ETS/SBL Sessions Relating to Logos, Part 1

One of the most exciting events we attend every year is the national meeting of Evangelical Theological Society and Society of Biblical Literature held in mid-November, this year in greater Philadelphia, PA.

We’ll have a booth at each meeting where you can meet a number of Logos staff. It’s an exciting time for us to meet and hear from the academic crowd and show off new products and features that are in the works or recently shipped.

Beyond just stopping by the booth, this year you can also attend half a dozen or more sessions that relate to Logos Bible Software! Some of the sessions are presented by Logos staff, but most are presented by scholars who are using our software or developing new databases for Logos.

I’ll start with ETS, since it’s held first, then follow up with a post or two on SBL sessions (found here and here).

At ETS, you’ll want to hit the Thursday afternoon session on Bible software, moderated by Dr. Coakley, Moody Graduate School. At that session, the emphasis is on using software tools such as Logos to teach syntax and discourse-level analysis. The new tools and databases we’re producing open up new approaches to teaching (and learning!) the biblical languages. The focus can now move beyond the word level to consider textual units as a whole. Just as morphologically-tagged texts were an essential tool for yesterday’s seminarian, syntactically-tagged texts are the indispensible tool for the next generation of students.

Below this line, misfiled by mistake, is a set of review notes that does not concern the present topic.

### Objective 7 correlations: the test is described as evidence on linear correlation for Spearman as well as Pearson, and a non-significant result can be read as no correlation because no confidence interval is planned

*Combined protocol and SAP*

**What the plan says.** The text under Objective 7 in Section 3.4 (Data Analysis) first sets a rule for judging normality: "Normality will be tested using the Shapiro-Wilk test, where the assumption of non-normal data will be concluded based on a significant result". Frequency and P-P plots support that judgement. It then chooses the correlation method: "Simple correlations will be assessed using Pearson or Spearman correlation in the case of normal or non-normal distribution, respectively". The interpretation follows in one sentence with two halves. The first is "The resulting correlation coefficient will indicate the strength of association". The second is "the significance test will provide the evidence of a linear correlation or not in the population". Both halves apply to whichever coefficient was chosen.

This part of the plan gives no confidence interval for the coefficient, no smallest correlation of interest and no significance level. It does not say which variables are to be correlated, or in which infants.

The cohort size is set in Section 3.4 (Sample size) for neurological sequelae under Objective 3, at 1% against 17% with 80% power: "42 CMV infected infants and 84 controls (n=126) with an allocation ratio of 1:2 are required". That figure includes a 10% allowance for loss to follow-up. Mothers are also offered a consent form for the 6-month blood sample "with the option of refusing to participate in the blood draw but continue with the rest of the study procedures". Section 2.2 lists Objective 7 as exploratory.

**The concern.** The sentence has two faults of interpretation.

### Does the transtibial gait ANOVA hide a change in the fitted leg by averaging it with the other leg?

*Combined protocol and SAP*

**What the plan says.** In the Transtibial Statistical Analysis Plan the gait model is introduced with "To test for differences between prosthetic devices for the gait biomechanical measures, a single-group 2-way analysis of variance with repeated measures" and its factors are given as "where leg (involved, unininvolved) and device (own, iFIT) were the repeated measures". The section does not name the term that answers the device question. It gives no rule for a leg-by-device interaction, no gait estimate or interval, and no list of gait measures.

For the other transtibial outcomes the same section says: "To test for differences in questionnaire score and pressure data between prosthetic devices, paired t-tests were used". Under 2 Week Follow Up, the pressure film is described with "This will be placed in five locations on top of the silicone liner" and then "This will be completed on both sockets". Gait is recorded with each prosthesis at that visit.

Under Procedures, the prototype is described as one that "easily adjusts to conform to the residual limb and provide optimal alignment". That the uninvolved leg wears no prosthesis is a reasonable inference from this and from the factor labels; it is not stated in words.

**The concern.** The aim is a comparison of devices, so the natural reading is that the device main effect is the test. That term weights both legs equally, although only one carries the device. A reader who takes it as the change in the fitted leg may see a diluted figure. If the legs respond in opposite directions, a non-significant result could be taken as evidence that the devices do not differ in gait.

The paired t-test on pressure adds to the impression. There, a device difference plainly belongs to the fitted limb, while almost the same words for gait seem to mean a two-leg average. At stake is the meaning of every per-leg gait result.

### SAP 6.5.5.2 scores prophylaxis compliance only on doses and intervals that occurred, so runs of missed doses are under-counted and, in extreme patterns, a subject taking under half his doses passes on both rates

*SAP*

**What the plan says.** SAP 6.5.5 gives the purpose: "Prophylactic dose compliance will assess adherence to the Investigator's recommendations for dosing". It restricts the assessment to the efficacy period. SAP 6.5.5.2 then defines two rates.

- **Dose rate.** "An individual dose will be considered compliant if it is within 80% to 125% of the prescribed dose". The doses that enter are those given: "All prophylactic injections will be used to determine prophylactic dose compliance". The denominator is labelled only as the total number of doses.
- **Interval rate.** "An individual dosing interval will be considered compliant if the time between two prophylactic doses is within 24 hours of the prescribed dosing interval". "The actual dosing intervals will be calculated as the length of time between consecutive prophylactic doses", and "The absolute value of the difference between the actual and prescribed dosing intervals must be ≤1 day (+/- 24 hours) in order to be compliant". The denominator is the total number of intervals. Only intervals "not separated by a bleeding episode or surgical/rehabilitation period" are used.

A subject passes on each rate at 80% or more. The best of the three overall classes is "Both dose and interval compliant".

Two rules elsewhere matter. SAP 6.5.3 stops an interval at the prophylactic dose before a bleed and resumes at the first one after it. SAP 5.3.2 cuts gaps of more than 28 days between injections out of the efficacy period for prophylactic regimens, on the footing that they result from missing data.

At this session, you’ll hear from three Moody profs and our own Rick Brannan and Eli Evans. Details follow…

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Thankful for This Job

There are lots of reasons I love my job. I like the technology, the business, and the people. But most of all, I appreciate the incredible privilege it is to be developing tools that help people study the Bible.

Recently I came in to work to find this email from a Bible college president sitting in my inbox:

I’m sitting here, w/ a notebook computer, in a “not yet open Starbucks,” in <city name> (giving a series of lectures at <seminary name>) using Logos / Libronix in my devotions and am still amazed. I cannot believe the ease w/ which I can do word studies, check commentaries, compare versions, and get lost in Logos trails… it is truly amazing what you have done. Thanks again. This tool is a huge blessing to me. Appreciate you more than you’ll ever know.

I believe that I could work unto the Lord in many different occupations; I know people who do in a variety of jobs. But I know that it is a rare and unusual job where you provide tools that so directly support people’s Bible study and teaching, and where you can get such direct encouragement and feedback. I am thankful for this job, and for the many users who have taken the time to encourage, challenge, and pray for us.

Greek Syntax and Logos Bible Software